Almost no one, Oberman argues, believes the current distribution of wealth across the world is just. We have an inkling that theft is bad, but that inequality is too. As more and more Canadians feel the pinch of inflation, grocery store heirs accumulate riches — Loblaw chair and president Galen Weston, for instance, received a 55 percent boost in compensation in 2022, taking in around $8.4 million for the year. Should someone struggling with rising prices feel guilty when they, say, “forget” to scan a bundle of zucchini?
The homeless refugee crisis in Toronto illustrates Canada’s broken promises
Canadians live in a time of threadbare morality. Nowhere is this more obvious than in Toronto’s entertainment district, where partygoers delight in spending disposable income while skirting refugees sleeping on sidewalks. The growing pile of luggage at the downtown corner of Peter and Richmond streets resembles the lost baggage section at Pearson airport but is the broken-hearted terminus at the centre of a cruel city.
At the crux of a refugee funding war between the municipal and federal governments are those who have fled persecution for the promise of Canada’s protection. Until June 1, asylum seekers used to arrive at the airport and be sent to Toronto’s Streets to Homes Referral Assessment Centre at 129 Peter St. in search of shelter beds. Now, Toronto’s overcrowded shelter system is closed to these newcomers, so they sleep on the street.
New mayor Olivia Chow pushed the federal government Wednesday for at least $160 million to cope with the surge of refugees in the shelter system. She rightly highlights that refugees are a federal responsibility. In response, the department of Immigration, Refugees, and Citizenship Canada points to hundreds of millions in dollars already allocated to cities across Canada through the Interim Housing Assistance Program, while Ontario says it has given nearly $100 million to organizations that support refugees. But these efforts are simply not enough to deliver on Canada’s benevolent promise to the world’s most vulnerable.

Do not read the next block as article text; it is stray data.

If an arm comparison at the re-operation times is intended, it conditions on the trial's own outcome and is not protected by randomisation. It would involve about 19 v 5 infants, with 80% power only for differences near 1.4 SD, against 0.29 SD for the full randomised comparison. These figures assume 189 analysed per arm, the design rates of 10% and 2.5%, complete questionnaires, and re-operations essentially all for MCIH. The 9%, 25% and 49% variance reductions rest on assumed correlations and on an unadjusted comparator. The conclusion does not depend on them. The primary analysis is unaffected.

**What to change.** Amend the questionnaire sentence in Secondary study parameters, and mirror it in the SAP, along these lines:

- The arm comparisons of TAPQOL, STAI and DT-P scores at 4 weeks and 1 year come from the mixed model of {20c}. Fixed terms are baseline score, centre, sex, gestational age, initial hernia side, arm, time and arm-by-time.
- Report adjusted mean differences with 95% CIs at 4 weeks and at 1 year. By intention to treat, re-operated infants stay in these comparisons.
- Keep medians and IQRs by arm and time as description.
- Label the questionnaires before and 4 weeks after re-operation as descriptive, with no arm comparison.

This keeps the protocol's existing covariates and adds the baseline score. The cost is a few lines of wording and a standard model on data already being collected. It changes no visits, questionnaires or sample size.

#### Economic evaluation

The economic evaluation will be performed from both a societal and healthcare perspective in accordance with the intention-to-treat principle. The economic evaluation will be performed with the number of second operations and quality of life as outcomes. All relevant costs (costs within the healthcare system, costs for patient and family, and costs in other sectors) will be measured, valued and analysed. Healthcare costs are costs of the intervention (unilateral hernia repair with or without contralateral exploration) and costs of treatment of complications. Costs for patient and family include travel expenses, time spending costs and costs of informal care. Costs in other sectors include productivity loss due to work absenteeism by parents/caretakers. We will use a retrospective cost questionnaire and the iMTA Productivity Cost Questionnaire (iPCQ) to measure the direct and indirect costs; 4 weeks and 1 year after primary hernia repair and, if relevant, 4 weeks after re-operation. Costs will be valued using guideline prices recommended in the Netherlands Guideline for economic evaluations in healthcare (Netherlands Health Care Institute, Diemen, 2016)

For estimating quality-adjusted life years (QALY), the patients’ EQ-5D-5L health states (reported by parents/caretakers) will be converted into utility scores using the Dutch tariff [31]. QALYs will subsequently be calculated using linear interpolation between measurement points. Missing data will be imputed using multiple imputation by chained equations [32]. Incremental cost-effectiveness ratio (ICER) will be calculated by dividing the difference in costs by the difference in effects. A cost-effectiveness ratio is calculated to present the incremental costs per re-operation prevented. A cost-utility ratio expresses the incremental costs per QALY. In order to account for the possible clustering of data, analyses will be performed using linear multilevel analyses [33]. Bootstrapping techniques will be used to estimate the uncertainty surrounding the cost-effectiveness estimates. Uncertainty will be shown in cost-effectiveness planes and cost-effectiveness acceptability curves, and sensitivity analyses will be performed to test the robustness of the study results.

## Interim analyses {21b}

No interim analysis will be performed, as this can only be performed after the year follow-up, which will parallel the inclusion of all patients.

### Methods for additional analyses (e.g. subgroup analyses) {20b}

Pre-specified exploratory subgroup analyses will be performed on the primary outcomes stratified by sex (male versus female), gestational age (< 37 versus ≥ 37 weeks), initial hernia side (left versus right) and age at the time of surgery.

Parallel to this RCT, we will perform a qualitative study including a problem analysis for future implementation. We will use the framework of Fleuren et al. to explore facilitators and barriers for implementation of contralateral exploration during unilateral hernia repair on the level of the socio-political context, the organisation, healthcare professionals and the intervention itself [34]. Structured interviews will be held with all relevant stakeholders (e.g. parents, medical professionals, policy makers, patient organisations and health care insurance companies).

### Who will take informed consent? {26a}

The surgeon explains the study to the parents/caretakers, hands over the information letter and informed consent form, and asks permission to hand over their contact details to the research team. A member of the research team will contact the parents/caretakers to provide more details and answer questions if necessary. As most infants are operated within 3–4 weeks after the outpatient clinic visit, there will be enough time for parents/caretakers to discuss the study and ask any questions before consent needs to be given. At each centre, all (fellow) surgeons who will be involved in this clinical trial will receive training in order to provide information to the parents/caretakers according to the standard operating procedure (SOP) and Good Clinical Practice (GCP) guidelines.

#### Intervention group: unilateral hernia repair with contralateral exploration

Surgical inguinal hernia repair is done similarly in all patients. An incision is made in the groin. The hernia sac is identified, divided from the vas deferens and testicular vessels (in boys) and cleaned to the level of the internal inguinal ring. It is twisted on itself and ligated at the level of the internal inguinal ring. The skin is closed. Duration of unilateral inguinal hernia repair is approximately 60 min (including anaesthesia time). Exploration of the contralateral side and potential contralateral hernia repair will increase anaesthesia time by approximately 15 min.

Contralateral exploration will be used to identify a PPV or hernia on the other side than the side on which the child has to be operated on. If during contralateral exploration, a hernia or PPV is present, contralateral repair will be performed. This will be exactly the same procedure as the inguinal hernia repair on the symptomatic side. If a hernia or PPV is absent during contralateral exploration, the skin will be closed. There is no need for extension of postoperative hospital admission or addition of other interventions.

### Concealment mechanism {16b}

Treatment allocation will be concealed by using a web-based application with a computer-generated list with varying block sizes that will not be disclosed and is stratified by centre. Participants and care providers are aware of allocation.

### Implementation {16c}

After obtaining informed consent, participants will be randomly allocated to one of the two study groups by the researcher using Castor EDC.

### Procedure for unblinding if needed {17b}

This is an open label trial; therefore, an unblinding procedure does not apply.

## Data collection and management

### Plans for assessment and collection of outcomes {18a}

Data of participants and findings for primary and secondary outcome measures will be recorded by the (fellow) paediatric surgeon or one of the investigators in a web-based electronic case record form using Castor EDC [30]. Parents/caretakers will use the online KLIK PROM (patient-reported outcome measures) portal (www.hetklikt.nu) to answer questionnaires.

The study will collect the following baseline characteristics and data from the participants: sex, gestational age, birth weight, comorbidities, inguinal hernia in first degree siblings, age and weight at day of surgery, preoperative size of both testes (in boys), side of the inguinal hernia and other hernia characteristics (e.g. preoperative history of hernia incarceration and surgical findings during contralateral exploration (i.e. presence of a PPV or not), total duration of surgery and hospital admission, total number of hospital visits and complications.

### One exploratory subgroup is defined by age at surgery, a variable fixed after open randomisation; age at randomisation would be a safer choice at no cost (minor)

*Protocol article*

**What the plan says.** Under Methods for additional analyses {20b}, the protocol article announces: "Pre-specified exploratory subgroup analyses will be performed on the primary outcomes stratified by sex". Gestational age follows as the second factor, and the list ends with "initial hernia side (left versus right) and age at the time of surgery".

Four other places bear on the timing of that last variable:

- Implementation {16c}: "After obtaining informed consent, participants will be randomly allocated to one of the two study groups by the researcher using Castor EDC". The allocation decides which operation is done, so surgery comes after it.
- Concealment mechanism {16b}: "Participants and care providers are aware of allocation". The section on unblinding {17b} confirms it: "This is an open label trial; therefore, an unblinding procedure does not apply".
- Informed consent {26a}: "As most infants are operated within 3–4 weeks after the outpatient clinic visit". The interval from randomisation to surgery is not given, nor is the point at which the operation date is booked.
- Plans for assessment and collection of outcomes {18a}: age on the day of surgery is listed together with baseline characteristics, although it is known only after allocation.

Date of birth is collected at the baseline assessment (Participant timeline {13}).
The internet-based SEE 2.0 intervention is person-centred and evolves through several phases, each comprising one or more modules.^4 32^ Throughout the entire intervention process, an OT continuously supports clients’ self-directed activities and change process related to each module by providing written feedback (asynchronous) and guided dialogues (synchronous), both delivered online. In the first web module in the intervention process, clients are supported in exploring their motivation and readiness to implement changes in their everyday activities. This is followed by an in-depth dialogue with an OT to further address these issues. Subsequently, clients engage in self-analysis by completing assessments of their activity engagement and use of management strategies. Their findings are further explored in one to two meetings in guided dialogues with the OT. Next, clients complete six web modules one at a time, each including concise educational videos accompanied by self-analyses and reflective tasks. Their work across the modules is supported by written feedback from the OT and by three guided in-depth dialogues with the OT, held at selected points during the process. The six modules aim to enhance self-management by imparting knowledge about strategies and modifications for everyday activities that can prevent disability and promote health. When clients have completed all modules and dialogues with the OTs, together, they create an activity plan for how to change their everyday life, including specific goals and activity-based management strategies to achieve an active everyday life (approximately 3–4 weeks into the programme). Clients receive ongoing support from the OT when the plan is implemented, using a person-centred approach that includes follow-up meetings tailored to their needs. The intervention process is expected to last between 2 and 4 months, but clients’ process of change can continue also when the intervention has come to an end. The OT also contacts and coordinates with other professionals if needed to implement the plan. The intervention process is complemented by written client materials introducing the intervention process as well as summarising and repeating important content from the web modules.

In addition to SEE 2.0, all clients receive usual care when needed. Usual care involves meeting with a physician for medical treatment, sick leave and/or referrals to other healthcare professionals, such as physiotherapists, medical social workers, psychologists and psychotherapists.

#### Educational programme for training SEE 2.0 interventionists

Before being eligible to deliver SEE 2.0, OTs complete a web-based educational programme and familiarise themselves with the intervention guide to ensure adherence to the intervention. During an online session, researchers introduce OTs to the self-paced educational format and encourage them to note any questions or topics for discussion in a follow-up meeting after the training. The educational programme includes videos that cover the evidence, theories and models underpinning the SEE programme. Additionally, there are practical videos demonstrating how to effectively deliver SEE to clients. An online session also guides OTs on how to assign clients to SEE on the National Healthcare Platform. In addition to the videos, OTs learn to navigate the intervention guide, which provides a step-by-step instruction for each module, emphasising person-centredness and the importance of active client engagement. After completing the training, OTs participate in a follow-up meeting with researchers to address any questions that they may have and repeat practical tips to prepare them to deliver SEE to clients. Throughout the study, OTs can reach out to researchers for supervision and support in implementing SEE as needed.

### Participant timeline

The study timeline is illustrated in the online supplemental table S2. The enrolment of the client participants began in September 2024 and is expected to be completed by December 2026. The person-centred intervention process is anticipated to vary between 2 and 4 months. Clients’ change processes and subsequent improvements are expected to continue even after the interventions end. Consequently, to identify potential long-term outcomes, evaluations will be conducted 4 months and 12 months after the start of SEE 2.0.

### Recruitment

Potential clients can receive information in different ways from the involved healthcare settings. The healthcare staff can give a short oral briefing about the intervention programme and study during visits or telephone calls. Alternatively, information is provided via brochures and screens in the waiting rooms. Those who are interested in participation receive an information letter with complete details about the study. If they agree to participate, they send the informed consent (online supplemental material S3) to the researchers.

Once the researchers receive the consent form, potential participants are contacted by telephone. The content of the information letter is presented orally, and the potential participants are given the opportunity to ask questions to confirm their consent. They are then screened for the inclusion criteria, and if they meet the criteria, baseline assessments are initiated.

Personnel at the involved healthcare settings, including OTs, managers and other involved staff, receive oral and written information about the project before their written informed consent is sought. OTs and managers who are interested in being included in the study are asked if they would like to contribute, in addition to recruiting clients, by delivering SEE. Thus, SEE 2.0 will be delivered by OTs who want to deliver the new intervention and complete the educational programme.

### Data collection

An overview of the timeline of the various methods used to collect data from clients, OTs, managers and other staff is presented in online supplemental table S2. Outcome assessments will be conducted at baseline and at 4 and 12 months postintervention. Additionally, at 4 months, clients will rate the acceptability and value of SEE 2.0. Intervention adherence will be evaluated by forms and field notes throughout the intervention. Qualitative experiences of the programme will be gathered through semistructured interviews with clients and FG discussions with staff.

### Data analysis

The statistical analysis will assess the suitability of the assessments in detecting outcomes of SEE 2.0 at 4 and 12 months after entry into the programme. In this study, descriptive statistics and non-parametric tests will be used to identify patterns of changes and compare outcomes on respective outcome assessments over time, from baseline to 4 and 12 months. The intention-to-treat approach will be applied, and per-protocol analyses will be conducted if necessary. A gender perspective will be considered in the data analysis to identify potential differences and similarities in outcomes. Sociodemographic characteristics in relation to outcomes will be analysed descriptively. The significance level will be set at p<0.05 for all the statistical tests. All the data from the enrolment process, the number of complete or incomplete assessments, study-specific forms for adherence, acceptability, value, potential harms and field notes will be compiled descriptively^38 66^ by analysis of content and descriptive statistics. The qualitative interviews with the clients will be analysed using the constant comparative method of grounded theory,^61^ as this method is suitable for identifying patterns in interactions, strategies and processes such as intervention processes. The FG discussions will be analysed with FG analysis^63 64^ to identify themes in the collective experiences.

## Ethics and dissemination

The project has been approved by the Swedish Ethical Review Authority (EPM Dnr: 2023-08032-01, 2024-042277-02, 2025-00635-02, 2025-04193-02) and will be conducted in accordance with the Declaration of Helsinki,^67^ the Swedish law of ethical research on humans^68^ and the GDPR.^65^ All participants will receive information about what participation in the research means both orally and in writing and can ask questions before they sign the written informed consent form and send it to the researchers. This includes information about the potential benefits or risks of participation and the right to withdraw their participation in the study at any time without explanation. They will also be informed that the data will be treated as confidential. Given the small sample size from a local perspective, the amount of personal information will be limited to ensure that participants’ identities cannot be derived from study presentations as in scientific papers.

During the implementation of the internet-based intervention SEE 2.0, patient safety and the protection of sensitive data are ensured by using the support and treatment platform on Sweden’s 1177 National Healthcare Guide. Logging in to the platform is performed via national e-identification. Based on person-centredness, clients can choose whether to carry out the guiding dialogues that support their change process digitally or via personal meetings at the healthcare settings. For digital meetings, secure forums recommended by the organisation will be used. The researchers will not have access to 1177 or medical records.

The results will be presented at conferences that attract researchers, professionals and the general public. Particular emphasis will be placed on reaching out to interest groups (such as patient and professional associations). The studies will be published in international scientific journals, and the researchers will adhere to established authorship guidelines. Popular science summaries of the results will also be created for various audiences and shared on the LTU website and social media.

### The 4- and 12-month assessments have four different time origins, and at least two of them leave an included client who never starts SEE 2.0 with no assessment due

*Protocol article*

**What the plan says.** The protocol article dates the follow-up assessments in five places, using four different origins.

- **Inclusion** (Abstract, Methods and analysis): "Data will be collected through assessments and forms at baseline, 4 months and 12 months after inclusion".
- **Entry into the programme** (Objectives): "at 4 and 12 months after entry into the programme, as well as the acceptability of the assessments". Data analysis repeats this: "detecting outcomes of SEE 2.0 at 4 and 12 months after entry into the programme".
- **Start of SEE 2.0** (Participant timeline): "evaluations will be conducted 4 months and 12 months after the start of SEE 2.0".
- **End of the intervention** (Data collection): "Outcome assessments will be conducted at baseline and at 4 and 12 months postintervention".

The lack of federal generosity and finger-pointing by the city has orchestrated a moral crisis. It’s reminiscent of the crisis south of the border, where Texas governor Greg Abbott keeps bussing migrants to cities located in northern Democratic states. Without the necessary resources, information, and sometimes the language skills needed to navigate the bureaucratic mazes, those who fled turbulent homelands for Canada have become political pawns.
But Torontonians haven’t always been this callous.
In Ireland Park, at Lake Ontario’s edge, five statues of gaunt and grateful refugees gaze at their new home: Toronto circa 1847. These statues honour a time when Toronto, with a population of only 20,000 people, welcomed 38,500 famine-stricken migrants from Ireland. It paralleled the “Come From Away” event of 9/11 in Gander, N.L., where the population doubled overnight, and the people discovered there was indeed more than enough for all. It was a time when the city lived up to its moniker as “Toronto, The Good.”
Now, as a wealthy city of three million people, the city’s residents are tasked with supporting far fewer newcomers. Can we not recognize the absurdity in claiming scarcity?